Thanks for writing and I apologize for the delay in responding. I have been working a temporary contract in a Florida library and it has put me behind. Anyway…the Galapagos Islands!…how cool is that? I can see by the pictures on your blog, that you have done am amazing job with the library. Of course I can put out a call for a new volunteer via this blog. Would you be able to provide a short write-up about what the school and what, if anything, they could provide? I know you said not much but if they are able to help with a visa or subsidized housing, it would be good to share that. An estimated cost of living would be very helpful. Also, does the Charles Darwin Foundation Library still host volunteers librarians? They have in the past and, since you are there, I am curious to know what information you might have about that opportunity as well. I am about to travel for a week but then I shall be posting again. If you could provide some info, I will post this opp when I return. I could also feature you in a ‘Spotlight’ for international librarians if you are interested. It’s basically a short interview and I can send you some questions. I think many folks will be fascinated with your experience in such an unusual location. Safe travels, Sarah P.


  3. Hi Sarah,

    I’m so thrilled I just discovered your blog! I’m a recent MLIS graduate, specializing in art librarianship– I worked for one year in Vancouver, and I’ve now taken a job in London. I love it, and I really want to continue exploring, but I was worried it would be tough with my chosen profession. Your blog is so inspiring!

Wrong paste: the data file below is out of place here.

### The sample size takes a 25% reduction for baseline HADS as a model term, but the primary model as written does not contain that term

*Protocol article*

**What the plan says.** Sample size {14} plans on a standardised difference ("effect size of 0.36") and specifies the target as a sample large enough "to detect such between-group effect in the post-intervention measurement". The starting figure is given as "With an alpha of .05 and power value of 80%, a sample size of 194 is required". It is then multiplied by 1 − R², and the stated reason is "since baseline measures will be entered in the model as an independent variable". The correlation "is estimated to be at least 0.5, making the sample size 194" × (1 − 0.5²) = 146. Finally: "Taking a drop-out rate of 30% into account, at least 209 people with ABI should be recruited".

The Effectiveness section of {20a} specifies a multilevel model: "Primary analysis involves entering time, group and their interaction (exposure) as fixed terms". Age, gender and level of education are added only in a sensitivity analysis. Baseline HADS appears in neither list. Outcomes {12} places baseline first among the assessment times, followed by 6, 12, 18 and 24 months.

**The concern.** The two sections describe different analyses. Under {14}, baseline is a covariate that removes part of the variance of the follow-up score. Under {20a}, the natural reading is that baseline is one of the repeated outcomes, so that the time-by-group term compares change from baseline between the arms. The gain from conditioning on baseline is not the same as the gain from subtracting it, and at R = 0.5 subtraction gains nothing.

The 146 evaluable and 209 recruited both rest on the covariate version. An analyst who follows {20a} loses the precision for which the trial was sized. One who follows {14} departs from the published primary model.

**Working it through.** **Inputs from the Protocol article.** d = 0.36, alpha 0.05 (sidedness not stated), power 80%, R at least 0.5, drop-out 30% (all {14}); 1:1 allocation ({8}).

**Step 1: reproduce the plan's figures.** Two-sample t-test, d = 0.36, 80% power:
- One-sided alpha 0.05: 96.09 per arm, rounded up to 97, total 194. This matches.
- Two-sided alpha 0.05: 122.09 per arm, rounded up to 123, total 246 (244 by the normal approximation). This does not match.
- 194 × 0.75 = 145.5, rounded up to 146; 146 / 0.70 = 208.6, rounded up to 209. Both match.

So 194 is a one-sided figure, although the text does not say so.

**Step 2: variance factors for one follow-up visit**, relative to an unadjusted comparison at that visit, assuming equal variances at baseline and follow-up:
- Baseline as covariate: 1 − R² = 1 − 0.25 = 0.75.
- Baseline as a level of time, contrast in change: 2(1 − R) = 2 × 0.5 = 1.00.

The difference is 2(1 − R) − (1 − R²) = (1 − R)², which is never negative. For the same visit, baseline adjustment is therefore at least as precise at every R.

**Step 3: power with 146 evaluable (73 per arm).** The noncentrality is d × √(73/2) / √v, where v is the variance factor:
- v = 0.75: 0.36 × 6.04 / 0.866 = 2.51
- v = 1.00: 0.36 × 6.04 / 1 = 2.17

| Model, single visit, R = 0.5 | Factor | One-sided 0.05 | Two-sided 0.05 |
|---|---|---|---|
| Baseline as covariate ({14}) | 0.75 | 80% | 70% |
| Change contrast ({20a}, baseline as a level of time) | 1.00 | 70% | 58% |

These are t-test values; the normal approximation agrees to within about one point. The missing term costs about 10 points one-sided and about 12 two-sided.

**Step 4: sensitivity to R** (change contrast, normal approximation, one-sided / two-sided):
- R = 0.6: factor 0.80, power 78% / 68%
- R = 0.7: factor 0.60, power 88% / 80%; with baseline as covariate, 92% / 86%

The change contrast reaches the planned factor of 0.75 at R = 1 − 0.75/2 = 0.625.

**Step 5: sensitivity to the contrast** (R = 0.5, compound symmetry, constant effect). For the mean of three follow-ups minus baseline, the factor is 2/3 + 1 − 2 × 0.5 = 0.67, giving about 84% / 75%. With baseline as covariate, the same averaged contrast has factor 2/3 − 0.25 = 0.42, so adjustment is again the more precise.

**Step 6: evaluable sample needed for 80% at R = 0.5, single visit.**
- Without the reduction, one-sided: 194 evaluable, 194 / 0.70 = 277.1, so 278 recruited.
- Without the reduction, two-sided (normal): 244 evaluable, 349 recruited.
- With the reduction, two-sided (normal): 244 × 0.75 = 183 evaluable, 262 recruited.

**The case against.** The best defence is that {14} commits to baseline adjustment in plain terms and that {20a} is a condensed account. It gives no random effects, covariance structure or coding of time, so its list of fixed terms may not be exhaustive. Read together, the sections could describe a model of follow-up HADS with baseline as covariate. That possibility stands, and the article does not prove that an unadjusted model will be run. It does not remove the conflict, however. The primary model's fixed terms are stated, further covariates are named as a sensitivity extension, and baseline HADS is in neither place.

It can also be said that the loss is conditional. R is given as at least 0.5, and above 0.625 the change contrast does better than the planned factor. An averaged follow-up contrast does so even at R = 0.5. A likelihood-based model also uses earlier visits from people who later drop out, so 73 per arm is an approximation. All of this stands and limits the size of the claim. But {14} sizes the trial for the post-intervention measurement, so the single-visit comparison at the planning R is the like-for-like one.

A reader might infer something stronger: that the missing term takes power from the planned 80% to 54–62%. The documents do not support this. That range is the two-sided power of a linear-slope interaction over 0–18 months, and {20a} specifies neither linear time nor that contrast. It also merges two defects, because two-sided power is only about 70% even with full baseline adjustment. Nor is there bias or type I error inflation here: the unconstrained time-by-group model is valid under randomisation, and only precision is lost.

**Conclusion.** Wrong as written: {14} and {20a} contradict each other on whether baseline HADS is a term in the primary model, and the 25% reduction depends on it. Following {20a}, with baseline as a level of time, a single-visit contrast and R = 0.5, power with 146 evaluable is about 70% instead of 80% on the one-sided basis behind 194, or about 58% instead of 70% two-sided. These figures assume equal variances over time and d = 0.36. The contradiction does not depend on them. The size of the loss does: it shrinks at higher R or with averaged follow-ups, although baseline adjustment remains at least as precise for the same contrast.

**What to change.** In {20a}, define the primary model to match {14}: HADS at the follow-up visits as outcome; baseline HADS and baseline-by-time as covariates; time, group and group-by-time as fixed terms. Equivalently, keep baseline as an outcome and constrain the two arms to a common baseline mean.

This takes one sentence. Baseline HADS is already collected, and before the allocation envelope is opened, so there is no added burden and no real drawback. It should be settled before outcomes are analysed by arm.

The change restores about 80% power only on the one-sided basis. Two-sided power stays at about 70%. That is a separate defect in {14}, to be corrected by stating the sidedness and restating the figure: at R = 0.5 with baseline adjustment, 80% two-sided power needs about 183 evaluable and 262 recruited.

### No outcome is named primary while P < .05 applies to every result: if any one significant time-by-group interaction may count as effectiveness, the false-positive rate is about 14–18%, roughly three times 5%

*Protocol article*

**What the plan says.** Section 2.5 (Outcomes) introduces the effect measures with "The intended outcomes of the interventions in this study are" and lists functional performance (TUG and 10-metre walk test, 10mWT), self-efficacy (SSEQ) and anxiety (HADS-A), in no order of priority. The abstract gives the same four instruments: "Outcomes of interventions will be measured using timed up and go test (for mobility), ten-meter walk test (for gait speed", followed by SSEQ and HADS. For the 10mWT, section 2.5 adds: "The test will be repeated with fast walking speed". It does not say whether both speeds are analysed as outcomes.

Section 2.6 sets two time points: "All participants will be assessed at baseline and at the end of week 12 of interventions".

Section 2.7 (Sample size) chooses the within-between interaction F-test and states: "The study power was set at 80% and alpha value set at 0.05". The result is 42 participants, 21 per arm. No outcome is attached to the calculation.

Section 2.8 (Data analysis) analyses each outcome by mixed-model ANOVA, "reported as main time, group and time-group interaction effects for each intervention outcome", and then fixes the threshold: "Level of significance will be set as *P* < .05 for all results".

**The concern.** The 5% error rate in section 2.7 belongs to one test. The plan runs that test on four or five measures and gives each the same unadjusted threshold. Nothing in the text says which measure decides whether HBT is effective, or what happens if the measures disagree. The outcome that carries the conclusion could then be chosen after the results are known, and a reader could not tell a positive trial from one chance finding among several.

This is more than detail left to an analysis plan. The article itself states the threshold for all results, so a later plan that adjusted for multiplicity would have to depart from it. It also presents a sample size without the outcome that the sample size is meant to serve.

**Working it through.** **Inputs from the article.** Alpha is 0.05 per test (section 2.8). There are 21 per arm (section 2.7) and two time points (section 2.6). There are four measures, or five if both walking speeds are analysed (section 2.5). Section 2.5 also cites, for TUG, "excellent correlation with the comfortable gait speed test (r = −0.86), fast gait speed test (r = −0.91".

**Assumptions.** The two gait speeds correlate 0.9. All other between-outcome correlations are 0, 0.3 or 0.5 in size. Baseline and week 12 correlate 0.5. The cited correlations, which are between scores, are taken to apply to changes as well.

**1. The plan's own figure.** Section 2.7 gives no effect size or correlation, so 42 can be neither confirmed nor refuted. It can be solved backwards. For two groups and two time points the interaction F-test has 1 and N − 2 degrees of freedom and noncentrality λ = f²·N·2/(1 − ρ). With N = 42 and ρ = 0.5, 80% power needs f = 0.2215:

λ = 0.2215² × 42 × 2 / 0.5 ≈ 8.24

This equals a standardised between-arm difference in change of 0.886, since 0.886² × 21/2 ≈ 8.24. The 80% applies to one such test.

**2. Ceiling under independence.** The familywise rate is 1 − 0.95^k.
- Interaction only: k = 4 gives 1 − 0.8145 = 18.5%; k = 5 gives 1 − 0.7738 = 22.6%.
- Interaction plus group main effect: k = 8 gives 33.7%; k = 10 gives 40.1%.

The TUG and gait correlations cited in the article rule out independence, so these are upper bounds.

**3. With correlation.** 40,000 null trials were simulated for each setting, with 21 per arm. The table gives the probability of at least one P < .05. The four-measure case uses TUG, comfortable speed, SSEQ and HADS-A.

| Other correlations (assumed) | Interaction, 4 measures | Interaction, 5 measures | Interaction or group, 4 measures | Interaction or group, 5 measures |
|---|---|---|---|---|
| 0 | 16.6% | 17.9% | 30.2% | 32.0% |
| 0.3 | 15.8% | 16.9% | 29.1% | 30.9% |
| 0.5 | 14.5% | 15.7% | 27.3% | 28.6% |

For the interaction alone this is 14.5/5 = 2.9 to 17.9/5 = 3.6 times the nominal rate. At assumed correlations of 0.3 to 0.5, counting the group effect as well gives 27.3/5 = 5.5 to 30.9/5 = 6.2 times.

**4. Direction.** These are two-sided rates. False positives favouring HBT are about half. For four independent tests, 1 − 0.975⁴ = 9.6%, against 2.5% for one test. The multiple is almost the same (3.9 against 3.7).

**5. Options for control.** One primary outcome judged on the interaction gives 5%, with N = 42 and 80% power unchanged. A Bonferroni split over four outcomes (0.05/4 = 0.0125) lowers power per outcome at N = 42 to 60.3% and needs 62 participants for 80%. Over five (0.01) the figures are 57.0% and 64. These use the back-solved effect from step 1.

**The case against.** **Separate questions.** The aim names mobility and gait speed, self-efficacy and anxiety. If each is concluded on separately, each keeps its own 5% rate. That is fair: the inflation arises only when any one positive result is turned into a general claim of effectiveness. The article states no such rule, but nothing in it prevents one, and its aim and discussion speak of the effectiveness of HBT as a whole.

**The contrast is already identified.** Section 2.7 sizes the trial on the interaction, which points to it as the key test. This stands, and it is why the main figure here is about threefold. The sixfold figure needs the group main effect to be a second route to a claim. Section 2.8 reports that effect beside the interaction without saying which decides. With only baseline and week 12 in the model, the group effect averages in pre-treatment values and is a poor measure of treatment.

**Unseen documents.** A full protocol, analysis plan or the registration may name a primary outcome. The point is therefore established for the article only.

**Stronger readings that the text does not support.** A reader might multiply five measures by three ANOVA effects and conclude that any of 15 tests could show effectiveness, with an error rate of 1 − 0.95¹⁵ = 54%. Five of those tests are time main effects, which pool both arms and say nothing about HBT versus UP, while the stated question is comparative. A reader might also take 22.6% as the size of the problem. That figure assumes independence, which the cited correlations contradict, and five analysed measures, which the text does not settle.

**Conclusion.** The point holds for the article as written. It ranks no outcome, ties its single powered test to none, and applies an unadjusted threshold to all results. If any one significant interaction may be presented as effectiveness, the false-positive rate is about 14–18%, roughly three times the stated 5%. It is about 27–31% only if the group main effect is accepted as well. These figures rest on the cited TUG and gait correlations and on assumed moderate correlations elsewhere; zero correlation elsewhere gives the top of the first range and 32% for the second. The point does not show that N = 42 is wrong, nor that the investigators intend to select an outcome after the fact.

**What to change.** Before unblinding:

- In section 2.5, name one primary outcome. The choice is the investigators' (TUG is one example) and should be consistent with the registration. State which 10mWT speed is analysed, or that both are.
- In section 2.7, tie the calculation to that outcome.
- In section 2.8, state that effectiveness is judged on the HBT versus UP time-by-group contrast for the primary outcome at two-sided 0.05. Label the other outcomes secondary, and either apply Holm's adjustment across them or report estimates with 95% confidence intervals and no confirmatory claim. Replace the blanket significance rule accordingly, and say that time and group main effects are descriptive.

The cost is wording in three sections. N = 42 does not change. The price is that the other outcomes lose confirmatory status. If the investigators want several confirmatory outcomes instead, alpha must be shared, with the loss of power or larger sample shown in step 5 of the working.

• Hi Nicole,
      Thanks for writing and I hope it is helpful for you in your future. And please feel free to contribute as one of the goals is to create a place where people can exchange info. Safe travels, Sarah P.


  4. Hi Sarah, I am so glad I have stumbled upon your blog! It’s so inspirational to read about someone so successfully doing exactly what I dream about! I am a Librarian in Australia. Since I graduated, I have worked 1 year in high school libraries and 1 year as a law librarian at a university, but yearn to continue travelling (I spent a lot of my studies doing exchanges and living in Europe and Canada). Could you tell me if your book would be helpful to someone in Australia, or is the advice mostly US focused? I’m not sure where to start in finding paid international work (I do not have a teaching qualification either and my partner is a carpenter). I thought about just doing TESL overseas but would love to keep building my library career if possible! A lot of the information I find is very US and UK specific and I get a bit confused, do you have any suggestions for where/how I can make a start? Many thanks 🙂